Although the the total number of foreclosure actions on residential properties throughout the U.S. continued to decrease in 2017 – down 27% from 2016 and down 76% from the peak in 2010 to reach a 12-year low – the average number of days to complete a foreclosure reached the highest point since 2007, according to ATTOM Data Solutions’ recently released year-end foreclosure report.
As of the end of the fourth quarter of 2017, it took an average of 1,027 days to foreclose on a residential property – an increase of 14% from the end of the third quarter and up 28% compared with the fourth quarter of 2016.
It was the highest reading since ATTOM began tracking average foreclosure timelines in the first quarter of 2007.
States with the longest average time to foreclose in the fourth quarter included Indiana (2,370 days); Nevada (1,933 days); Florida (1,493 days); New Jersey (1,298 days) and Georgia (1,263 days).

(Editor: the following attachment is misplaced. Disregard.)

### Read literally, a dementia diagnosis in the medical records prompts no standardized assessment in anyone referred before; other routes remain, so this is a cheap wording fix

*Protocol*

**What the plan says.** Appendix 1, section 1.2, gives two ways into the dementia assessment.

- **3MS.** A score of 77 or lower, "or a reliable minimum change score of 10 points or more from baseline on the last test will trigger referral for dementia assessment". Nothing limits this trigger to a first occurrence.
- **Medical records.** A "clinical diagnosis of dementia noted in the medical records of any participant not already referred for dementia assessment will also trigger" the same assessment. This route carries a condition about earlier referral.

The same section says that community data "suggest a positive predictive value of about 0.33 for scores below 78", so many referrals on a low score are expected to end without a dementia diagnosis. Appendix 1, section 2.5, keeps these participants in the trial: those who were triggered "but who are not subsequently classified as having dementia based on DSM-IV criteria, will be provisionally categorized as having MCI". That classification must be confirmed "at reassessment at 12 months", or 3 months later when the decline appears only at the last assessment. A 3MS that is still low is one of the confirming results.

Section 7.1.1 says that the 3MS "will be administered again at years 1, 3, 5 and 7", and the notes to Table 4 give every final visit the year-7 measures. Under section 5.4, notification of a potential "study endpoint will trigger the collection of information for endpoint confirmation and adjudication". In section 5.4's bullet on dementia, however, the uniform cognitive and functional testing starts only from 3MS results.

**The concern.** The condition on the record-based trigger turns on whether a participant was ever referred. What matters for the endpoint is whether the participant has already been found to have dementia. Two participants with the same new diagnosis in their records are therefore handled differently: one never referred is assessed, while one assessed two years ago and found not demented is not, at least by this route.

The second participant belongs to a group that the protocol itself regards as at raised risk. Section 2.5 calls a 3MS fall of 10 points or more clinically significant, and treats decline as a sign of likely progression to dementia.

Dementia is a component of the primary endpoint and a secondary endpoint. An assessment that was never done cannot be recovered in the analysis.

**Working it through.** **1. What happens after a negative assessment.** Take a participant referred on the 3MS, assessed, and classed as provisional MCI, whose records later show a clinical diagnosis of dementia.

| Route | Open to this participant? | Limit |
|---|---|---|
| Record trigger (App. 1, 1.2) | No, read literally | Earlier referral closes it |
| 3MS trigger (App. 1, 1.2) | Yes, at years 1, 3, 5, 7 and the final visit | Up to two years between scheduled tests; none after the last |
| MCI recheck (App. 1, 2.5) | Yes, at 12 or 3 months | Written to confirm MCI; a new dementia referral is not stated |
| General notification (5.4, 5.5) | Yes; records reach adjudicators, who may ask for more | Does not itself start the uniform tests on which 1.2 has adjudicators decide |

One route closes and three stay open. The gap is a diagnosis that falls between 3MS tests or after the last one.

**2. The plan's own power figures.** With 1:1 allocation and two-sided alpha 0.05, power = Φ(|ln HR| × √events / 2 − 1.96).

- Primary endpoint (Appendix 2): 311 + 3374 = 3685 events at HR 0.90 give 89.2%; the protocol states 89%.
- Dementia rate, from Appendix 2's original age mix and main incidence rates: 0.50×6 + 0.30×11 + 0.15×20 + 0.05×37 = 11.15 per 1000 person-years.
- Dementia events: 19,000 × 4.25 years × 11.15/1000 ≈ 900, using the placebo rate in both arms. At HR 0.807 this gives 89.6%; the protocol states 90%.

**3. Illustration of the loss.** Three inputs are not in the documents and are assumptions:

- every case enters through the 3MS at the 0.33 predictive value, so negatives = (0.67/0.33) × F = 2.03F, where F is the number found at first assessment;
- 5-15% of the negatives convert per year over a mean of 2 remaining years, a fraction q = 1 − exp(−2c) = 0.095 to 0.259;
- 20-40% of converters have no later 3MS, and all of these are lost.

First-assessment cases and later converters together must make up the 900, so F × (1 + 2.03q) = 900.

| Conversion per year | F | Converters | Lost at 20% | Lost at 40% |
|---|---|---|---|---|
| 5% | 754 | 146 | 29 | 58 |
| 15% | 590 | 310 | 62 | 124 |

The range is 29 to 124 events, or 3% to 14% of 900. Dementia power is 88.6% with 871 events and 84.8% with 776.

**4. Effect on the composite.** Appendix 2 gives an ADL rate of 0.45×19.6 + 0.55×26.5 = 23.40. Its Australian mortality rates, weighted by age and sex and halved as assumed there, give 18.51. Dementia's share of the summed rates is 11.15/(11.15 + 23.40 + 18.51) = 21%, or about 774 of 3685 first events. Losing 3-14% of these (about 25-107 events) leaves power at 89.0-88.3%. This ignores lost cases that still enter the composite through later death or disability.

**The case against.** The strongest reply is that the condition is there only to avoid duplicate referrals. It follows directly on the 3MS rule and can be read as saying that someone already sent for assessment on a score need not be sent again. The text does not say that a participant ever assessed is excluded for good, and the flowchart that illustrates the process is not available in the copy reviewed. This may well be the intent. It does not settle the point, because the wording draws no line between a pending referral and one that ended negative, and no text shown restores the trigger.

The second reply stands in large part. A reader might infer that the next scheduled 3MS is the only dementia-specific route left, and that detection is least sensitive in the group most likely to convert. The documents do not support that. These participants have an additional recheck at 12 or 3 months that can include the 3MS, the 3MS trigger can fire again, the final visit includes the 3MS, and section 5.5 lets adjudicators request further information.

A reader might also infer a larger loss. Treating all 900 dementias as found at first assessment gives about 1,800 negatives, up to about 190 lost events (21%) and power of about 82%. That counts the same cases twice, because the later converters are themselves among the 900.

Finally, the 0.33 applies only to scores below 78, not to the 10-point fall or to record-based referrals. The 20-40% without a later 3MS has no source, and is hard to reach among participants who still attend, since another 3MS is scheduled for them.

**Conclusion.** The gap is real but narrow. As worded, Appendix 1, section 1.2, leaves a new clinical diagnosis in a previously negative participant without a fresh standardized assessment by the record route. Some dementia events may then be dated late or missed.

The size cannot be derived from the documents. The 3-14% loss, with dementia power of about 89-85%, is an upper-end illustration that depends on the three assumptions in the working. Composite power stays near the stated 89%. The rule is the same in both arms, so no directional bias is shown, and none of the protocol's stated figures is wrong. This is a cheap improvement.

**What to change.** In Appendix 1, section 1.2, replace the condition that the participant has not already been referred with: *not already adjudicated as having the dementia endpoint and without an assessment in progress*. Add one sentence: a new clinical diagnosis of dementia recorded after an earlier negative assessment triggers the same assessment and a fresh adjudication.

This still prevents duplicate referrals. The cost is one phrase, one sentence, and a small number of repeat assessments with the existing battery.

Many of these are “legacy” loans that were originated prior to the start of the recession in September 2008. Nationwide, 50% of all loans actively in foreclosure as of the end of 2017 were originated between 2004 and 2008 – down from 55% a year ago.
States with the highest number of legacy foreclosures on loans originated between 2004 and 2008 were New York (25,886), New Jersey (20,172), Florida (19,494), California (9,847) and Illinois (8,732).
Legacy foreclosures on loans originated between 2004 and 2008 represented 74% of all active loans in foreclosure in the District of Columbia, higher than any state with at least 100 active loans in foreclosure, followed by Hawaii (67%), New Jersey (58%), Massachusetts (58%), Florida (55%) and Nevada (55%).
Counties with the highest total number of legacy foreclosures were Nassau County (Long Island), N.Y. (6,782); Cook County (Chicago), Ill. (5,478); Kings County (Brooklyn), N.Y. (4,677); Miami-Dade County, Fla. (3,804); and Suffolk County (Long Island), N.Y. (3,417).